Last Friday, Davide Scaramuzza and his team competed in the finals of the AlphaPilot Innovation Challenge in Austin, Texas. In the final race, they only narrowly missed out on the lucrative first place.
Around 400 teams from all over the world had applied to enter the international innovation competition, which aims to promote the development of artificial intelligence for racing drones. The research group of the professor of robotics and perception was chosen as one of the nine teams to earn a starting spot. The nine finalists competed against each other in four races in the USA, with Scaramuzza’s team considered among the favorites to win.
Davide Scaramuzza, congratulations on second place! Are you happy with the result?
We’re proud that our drone was able to complete the course in the final race – only two teams managed to do this. All other drones crashed before reaching the finishing line. But we’re also a bit disappointed, because the end result was so close. In the preliminary heats, we showed that our drone had what it took to win the race, but unfortunately, luck wasn’t on our side in the final race.
What went wrong?
Our drone was only able to reliably complete the entire course by flying at a speed of around five meters per second. If it flew any faster, from seven meters per second or higher, the drone struggled to safely fly through the sometimes extremely tight curves.
What did the winning team do better?
There wasn’t much separating us from the team from the Delft University of Technology. Their drone only finished the final race only three seconds faster. We had achieved faster race times in the preliminary races, which would have been enough to win in the final. But the algorithms of TU Delft were more flexible, which meant that their drone more reliably reached the finishing line at higher speeds. And this paid off in the final.
What was the biggest surprise?
It’s interesting that each of the three best teams, TU Delft, UZH and KAIST (Korea Advanced Institute of Science and Technology) were made up of research groups. They regularly take part in such races, for example at the International Conference on Intelligent Robots and Systems. It was extremely difficult for teams without any prior racing experience to catch up to their level.
Did any team beat the professional human drone pilot?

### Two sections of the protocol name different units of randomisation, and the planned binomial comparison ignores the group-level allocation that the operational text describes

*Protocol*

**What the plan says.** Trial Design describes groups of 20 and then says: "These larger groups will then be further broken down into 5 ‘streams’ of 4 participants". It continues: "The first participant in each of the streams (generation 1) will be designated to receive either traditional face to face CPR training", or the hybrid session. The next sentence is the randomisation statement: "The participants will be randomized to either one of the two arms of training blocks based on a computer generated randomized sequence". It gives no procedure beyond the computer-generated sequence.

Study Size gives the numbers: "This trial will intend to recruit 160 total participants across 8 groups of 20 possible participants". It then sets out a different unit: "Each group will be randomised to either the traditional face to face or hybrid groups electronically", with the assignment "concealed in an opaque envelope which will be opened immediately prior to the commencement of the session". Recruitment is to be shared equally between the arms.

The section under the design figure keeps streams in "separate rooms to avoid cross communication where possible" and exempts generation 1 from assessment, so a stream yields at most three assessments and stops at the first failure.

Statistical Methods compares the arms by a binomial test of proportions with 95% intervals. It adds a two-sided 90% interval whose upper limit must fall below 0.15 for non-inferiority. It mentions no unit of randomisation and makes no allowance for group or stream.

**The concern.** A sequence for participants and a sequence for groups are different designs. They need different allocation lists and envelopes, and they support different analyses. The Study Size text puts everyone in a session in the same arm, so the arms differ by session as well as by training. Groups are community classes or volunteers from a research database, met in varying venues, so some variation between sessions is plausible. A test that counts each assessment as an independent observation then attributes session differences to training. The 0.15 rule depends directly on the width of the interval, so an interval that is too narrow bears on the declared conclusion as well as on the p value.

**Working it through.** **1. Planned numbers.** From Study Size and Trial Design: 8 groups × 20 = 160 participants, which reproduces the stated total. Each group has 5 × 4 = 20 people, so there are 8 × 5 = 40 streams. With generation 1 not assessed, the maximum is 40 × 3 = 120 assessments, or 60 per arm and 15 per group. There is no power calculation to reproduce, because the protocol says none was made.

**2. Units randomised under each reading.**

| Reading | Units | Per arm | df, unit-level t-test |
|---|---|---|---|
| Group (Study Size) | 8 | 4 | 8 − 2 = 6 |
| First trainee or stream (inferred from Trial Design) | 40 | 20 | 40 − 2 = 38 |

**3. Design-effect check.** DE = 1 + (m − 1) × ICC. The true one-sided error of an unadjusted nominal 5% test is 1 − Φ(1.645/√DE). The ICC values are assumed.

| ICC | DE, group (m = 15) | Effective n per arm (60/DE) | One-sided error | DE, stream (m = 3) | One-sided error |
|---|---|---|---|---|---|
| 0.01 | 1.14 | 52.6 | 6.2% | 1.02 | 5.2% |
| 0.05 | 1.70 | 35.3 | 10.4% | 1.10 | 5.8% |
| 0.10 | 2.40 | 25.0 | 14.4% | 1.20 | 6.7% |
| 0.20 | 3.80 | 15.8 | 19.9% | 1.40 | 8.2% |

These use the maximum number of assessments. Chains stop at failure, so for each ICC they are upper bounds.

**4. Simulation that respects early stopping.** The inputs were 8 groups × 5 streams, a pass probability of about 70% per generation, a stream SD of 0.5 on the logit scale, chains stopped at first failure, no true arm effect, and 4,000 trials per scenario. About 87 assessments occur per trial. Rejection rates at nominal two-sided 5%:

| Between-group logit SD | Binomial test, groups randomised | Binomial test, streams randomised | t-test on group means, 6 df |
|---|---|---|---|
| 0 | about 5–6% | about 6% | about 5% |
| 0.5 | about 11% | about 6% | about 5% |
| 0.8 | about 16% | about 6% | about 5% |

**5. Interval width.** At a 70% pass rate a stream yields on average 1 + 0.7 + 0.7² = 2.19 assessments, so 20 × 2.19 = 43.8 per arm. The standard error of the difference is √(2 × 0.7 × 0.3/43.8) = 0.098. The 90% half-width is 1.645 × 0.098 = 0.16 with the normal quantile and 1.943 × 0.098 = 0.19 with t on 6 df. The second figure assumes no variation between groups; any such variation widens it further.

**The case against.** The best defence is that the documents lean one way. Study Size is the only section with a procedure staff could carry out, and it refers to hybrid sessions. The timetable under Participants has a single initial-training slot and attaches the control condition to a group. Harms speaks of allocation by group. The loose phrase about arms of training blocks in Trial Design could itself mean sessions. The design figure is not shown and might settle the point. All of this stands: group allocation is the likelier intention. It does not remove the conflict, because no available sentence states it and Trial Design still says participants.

No, that would’ve been impossible. The human pilot flew about twice as fast as the fastest autonomous drone.
How will your experience from the AlphaPilot race benefit your research?
Taking part in such a major drone race was a very valuable experience for us. It led us to program our algorithms so well that they also worked outside of the research lab. The AlphaPilot event also enabled us to present our research to a wide audience. We hope that we were able to get future generations interested in research on artificial intelligence and robots.
Is Lockheed Martin interested in cooperating with your team?
We’re very deliberate in choosing our partners and under which conditions cooperations take place. Lockheed Martin hasn’t been in touch with us yet.
AlphaPilot Innovation Challenge
The AlphaPilot Challenge initiated by arms and technology group Lockheed Martin is the world’s first innovation competition of its kind. Contestants are challenged to develop software designed to help a drone fly autonomously around a race course. From August through November, nine teams competed in four races in the USA. The objective was to fly around the race course as fast and error-free as possible. The winning team from the Delft University of Technology performed the best across all of the races in the final and won the grand prize of USD 1 million – sponsored by Lockheed Martin.
The drone races were organized by the Drone Racing League (DRL), which also provided the professional drone pilot. DRL is a privately held technology, sports and media company that conducts professional drone racing events worldwide.
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